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Imparting "Wisdom" A Letter Of Advice To My Graduating Nephew

Updated on September 11, 2016
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Adam Stier is a writer and editor that resides in Portland, OR. He is an established columnist and contributor to websites and publications.

There is wisdom of the head and then there is wisdom of the heart.

— Charles Dickens

Introduction

My nephew recently graduated from high school and I thought it would behoove him to offer some wisdom before he pursues higher education. Wisdom is acquired by one whom as seen or been in a situation before, therefore, one becomes wise about the particular situation. I'm too young to assume I have any wisdom worth noting. However, I had forgotten to purchase a gift. This twaddle would have to suffice. So it goes.


The fool doth think he is wise, but the wise man knows himself to be a fool.

— Shakespeare

What I Think I Think

I wondered if I had any advise or wisdom to pass on has you graduated and climb the rungs of academia. I found that amusing. Me? Wisdom? Laughable! However, here's what I think I think I know so far. I think.

The Dictionary defines wisdom as having ‘knowledge of what is true or right, coupled with just judgement as to action, sagacity, prudence, or common sense’. In the distant past, wisdom was also thought of as the type of knowledge that people needed to discern the good from the bad, and live a good life. If wisdom is knowledge about living a good life, the answer I give needs to be underpinned by knowledge of just that sort. Therefore wise advise would be based on the truth; that is it would be accurate, and would recommend actions that are discriminating and prudent. However, what constitutes a good life for me may not be right for someone else. Giving, and getting, wise advice is thus fraught with difficulty.


It is the mark of an educated mind to entertain a thought without accepting it.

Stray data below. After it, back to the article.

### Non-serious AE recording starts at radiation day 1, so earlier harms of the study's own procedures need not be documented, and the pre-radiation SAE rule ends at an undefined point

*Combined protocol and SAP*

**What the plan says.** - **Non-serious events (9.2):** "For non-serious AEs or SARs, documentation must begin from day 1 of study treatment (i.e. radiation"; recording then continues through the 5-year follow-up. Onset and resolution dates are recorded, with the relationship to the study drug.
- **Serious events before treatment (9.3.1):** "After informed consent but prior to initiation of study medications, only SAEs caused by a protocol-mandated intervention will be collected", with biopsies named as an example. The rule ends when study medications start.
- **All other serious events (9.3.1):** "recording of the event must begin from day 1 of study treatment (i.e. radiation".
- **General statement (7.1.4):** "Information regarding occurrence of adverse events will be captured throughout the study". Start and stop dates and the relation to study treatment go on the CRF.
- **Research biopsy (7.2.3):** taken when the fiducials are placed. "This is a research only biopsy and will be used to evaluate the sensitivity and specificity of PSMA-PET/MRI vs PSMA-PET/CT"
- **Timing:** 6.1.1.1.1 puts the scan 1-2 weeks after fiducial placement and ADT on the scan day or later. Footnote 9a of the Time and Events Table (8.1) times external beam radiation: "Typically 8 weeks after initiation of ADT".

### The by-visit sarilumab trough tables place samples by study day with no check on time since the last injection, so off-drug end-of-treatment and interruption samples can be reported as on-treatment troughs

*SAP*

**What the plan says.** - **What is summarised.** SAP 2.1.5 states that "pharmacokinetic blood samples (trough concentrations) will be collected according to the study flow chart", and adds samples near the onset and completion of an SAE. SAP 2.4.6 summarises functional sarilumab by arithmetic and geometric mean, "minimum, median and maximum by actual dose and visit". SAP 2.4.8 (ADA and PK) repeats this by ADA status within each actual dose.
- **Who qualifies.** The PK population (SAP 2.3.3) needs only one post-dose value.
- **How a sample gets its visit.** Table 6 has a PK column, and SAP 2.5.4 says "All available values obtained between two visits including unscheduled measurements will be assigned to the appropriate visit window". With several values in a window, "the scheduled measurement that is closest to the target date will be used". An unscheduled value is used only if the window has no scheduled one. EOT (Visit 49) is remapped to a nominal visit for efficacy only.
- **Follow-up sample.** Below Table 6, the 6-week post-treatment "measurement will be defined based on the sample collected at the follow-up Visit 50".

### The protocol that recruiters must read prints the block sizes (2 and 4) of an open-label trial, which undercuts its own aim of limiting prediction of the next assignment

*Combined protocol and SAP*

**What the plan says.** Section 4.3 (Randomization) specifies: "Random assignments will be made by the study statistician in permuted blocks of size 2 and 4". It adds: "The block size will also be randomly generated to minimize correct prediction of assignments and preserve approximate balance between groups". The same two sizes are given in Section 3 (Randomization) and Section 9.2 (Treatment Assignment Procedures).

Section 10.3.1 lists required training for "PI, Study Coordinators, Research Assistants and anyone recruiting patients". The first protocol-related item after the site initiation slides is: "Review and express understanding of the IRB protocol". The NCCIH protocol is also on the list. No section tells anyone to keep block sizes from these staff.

— Aristotle

Personally, I have always found it more useful to ask advice from those who have demonstrated that they have knowledge of the area about which I am seeking an answer. For example, if I want to know anything about my mobile phone, I ask a technically inclined friend, not my elderly mother. So, here it is probably, maybe, my best advise so far:

Look for wisdom from someone who has demonstrated that they have the sort of knowledge about living well that you seek – someone whose life reflects that knowledge, or who has the education and training that would give them that knowledge.


In short; Find a reliable knowledgeable source and avoid bullshit and twaddle.

Congratulations! Best of luck!


And don't do hallucinogenics….without me.


I'm not young enough to know everything.

— J.M. Barrie

Epilogue

If you are wondering how my nephew responded, you will have to go on wanting. He's not the most chatty person and if he appreciated it or learned anything is unknown. However, I am sure he did take something from it. It's not much and if you're familiar with my writing you'll know anything under 2000 words is an article or blog at most. Nevertheless, I wanted to share this letter because I feel it makes a good point. When we seek new knowledge or want to acquire information on a particular subject we should be selective in our sources. While the internet is full of information, it's dubious for the most part. You almost have to research the research.

So, it's almost imperative when we pursue knowledge to obtain it from a credible and reliable source. Unless you want your mother trying to fix your cell phone.

We can only know that we know nothing, and that is the highest degree of human wisdom.

— Leo Tolstoy

Knowledge comes and wisdom lingers.

— Alfred Tennyson

© 2016 Adam Stier

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